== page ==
Nature conservation

Parks, reserves and protected areas

Wilderness horse riding trial

Horse riding in Kosciuszko National Park

Parks in the wilderness horse riding trial

The two-year wilderness horse riding trial took place in four national parks from April 2014 to April 2016. The pilot program provided an important opportunity to test whether horse riding is appropriate in wilderness areas.

Information about the trial riding opportunities was given in the riding fact sheet for each of these parks:

A trial is still proposed in Curracabundi National Park. This will be finalised following exhibition and adoption of the plan of management.

General information about each of these parks is available on the National Parks website:

The horse riding trial was subject to a comprehensive monitoring program. Now that the trial is over, the National Parks and Wildlife Service (NPWS) is evaluating the outcomes of this program. The trial has indicated very low usage by horse riders and wilderness values were protected.

Monitoring and evaluation

The Horse Riding in Wilderness Trial Monitoring Report (PDF 7.1MB) evaluates the trial and the findings of the monitoring program. In summary, there were very few horse riders utilising the tracks and trails during the trial period. The majority of agreed thresholds were rarely exceeded, all exceedances were referred to management and management interventions were successful when enacted. The primary objective of the monitoring program, to protect wilderness values from being irreversibly compromised during the horse riding trial, was met. However, the trial was not able to predict the potential impact prolonged use of tracks and trails by horse riders or an increase in horse rider numbers might have on wilderness values.

The trial was monitored in accordance with a monitoring framework (PDF 555KB). The methods and design followed the OEH approach to achieving scientific rigour (PDF 174KB) and applied adaptive management principles.

OEH scientists and operational experts worked with external researchers and key stakeholders to design the monitoring program and develop initial thresholds for managing impacts. Thresholds represent points that guide what, when and how management decisions and responses might be applied to manage impacts of an activity. Thresholds allow an adaptive approach to be applied to the trial. Management responses are recorded as part of this approach.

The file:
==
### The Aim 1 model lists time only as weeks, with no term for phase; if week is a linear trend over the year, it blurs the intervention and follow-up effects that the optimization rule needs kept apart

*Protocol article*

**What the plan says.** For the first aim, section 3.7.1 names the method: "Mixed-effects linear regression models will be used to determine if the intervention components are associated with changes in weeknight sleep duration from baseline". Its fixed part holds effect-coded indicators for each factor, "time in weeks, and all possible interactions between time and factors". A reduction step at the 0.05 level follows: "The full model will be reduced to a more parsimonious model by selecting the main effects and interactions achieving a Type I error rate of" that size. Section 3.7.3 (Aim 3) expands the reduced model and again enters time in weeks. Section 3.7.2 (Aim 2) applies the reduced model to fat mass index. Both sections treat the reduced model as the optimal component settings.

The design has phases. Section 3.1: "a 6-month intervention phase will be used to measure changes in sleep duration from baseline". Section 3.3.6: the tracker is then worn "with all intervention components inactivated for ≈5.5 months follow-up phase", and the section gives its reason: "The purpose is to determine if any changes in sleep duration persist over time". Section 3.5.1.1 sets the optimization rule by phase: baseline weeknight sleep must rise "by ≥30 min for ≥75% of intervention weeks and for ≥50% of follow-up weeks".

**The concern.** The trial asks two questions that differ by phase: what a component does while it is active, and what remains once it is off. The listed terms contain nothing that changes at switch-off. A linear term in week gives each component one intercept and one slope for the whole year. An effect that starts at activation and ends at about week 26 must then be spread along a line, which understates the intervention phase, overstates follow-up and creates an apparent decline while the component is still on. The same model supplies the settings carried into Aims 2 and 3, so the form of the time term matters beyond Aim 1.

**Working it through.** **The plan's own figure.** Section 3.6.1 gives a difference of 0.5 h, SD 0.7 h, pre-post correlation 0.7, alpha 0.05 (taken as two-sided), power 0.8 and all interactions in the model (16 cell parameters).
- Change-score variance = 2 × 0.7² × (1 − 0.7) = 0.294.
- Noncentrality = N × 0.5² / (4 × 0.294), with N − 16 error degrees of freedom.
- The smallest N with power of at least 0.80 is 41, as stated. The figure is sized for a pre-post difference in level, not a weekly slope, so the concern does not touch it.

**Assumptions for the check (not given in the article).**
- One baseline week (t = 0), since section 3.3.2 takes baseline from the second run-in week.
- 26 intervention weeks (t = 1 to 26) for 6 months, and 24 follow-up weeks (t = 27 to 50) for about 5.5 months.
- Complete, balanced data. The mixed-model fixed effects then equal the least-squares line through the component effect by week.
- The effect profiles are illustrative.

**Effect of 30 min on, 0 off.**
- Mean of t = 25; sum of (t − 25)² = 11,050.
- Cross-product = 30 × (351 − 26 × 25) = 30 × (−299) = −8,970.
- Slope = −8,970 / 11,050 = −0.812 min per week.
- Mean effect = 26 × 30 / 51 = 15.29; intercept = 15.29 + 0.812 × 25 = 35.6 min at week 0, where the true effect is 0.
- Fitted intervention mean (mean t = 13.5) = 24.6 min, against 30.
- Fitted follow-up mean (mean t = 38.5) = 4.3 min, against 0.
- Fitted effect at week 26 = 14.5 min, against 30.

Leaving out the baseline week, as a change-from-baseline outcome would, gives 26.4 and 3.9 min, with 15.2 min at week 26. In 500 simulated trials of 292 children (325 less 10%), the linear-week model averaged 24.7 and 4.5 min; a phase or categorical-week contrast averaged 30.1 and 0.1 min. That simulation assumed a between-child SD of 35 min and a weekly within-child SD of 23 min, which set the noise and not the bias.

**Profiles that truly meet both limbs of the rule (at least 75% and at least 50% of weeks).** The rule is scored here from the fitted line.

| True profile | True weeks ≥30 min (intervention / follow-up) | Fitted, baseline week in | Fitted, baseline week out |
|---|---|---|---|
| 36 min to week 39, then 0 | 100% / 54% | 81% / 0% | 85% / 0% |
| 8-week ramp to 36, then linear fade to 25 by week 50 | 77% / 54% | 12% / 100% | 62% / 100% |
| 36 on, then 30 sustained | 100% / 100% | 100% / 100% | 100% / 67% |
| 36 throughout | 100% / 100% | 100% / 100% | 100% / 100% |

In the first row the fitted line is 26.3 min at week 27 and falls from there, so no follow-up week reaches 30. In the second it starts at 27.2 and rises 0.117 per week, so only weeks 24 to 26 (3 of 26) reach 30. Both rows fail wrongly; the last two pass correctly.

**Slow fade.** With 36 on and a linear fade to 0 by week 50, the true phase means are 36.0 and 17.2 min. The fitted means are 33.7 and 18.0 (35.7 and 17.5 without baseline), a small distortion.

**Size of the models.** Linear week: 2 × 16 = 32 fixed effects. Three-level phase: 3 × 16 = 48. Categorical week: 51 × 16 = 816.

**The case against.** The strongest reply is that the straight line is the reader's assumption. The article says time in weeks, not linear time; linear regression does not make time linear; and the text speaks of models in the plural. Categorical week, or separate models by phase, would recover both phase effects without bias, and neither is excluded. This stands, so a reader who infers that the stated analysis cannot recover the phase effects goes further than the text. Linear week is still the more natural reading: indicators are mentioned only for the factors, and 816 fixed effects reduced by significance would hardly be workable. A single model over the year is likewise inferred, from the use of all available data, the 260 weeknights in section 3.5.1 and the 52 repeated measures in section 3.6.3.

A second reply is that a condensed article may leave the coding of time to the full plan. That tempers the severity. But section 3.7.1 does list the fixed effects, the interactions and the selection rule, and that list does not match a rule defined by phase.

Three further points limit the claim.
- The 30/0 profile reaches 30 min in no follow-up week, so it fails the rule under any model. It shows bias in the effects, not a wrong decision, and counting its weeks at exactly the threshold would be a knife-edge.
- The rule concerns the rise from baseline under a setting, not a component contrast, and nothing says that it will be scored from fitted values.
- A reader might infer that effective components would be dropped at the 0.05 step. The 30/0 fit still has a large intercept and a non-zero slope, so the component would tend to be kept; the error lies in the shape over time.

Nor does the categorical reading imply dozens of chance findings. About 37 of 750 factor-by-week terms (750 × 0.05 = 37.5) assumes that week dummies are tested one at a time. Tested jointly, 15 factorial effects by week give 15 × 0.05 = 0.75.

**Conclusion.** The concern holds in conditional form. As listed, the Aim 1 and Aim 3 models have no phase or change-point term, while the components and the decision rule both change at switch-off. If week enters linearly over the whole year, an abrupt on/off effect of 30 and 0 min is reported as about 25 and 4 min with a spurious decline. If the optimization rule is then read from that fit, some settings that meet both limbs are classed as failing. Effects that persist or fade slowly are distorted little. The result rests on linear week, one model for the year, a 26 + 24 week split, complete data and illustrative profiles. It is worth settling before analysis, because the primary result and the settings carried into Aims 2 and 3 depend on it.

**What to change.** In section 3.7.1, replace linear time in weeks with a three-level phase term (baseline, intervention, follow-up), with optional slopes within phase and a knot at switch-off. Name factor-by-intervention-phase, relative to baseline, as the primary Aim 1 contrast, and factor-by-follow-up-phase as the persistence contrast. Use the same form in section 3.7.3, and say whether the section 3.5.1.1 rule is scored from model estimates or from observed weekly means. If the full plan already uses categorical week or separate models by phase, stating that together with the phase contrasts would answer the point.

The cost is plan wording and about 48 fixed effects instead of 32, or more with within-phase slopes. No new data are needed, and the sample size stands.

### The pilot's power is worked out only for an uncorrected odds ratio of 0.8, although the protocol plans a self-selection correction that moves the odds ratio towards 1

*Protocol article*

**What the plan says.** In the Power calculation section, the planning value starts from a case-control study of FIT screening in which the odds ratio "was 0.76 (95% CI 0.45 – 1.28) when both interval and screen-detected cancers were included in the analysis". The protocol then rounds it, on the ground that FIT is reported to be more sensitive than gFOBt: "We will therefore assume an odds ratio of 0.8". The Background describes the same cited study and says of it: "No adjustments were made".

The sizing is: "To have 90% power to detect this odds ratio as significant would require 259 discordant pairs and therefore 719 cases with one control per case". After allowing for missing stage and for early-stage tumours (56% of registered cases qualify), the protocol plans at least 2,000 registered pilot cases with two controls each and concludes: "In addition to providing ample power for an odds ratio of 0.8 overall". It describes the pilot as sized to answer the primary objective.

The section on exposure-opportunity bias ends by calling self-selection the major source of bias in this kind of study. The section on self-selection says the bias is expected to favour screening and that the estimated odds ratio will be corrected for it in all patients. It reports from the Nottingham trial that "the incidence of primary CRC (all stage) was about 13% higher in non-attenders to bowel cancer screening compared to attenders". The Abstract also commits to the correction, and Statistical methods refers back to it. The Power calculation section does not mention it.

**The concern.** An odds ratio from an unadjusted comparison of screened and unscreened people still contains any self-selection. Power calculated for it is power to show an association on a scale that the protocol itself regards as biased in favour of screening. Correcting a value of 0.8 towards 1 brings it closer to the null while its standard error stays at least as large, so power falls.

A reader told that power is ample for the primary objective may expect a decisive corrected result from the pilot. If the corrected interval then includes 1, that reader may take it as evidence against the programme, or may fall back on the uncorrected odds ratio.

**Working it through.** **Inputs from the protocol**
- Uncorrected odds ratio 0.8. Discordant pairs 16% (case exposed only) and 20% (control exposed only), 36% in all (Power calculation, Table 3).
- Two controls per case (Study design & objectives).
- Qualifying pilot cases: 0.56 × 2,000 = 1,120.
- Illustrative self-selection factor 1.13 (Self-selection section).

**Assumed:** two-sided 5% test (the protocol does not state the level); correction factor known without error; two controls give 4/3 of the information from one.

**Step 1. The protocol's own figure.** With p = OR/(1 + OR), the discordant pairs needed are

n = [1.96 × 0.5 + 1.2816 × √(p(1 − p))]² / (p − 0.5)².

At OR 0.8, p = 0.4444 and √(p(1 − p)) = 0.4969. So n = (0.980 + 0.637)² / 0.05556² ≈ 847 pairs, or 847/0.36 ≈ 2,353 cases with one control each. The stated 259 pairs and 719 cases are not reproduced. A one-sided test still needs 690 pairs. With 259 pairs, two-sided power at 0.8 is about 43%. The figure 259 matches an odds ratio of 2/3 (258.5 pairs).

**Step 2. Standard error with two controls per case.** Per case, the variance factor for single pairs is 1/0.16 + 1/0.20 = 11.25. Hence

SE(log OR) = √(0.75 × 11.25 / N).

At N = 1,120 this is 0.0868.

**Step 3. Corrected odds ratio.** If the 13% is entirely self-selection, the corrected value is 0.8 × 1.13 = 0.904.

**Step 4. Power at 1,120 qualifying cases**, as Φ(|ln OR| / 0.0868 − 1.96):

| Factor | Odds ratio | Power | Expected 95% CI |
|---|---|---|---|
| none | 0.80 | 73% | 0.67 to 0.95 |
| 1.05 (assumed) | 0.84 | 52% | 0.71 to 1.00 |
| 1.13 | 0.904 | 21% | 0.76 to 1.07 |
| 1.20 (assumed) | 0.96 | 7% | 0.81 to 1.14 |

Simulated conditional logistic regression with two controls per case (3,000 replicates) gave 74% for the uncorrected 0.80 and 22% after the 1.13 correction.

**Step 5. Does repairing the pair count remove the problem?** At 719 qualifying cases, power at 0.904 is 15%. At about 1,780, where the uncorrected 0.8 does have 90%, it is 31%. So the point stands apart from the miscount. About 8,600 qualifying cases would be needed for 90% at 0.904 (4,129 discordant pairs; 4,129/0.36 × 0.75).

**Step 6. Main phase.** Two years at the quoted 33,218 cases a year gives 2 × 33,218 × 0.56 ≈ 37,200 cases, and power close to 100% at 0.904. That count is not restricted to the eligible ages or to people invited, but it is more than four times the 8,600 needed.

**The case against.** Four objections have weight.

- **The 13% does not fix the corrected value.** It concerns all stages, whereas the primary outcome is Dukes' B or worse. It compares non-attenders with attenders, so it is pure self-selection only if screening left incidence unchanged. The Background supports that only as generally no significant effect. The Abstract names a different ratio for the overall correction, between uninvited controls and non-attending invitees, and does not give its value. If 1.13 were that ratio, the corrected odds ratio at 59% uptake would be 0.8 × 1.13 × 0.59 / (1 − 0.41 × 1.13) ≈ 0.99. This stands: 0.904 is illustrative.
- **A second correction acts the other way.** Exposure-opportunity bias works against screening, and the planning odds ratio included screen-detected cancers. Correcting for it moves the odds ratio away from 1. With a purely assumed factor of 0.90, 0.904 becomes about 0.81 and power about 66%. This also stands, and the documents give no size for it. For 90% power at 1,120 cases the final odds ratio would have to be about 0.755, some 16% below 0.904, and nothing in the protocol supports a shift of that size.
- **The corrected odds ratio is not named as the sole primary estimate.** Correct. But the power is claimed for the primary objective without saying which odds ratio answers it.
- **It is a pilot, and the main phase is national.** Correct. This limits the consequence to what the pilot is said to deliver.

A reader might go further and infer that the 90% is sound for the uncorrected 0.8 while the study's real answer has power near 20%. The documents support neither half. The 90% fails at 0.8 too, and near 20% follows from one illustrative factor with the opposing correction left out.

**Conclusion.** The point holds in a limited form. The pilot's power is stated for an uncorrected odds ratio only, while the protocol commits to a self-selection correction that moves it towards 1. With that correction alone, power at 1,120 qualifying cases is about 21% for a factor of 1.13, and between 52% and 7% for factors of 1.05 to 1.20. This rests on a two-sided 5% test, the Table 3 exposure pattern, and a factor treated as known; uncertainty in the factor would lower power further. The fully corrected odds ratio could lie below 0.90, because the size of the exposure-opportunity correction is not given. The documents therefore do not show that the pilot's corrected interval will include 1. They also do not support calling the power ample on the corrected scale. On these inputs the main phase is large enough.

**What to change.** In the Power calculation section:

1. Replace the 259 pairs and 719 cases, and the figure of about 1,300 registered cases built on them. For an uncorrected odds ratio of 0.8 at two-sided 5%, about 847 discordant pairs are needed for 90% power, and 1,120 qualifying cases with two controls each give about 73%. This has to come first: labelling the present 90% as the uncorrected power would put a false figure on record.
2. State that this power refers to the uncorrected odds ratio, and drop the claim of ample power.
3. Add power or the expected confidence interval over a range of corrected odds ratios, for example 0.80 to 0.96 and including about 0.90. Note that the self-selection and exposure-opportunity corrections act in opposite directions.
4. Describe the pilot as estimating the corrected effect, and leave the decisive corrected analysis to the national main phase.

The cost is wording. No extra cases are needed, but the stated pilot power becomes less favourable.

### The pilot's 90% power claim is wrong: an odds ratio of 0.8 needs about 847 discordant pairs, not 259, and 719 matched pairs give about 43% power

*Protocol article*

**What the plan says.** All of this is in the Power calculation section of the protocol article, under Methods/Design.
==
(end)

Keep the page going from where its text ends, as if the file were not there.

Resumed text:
Threshold development was facilitated by researchers from the University of Melbourne (PDF 841KB) through a series of workshops using a structured decision-making framework. The thresholds developed during this process were then reviewed by OEH and refined in accordance with the structured decision-making approach. These thresholds (PDF 111KB) were adaptively reviewed as further data became available to ensure that natural and observer variability was taken into account, and that thresholds were indicating genuine changes of concern. Baseline data was collected before horse riding commenced on selected trails and tracks. This provided a pre-activity reference point and a guide for initial threshold development. Find out about the methods used to collect data (PDF 1.2MB).

A baseline weed assessment was undertaken to establish which weeds were existing on the trails prior to commencement (PDF 508KB) of the horse riding trial.

As part of the monitoring program people using the tracks and trails in the identified wilderness areas were invited to complete a short survey (now closed).

Monitoring continued throughout the trial at approximately six-month intervals to assess how impacts were tracking against the thresholds and baseline reference. Data was made publicly available after each monitoring event until the final sampling period in spring 2016.

Monitoring data reports for the wilderness horse riding trial

Summer/Autumn/Winter 2016

Spring/Summer 2015

Autumn/Winter 2015

Spring 2014

Monitoring location maps

Page last updated: 24 July 2017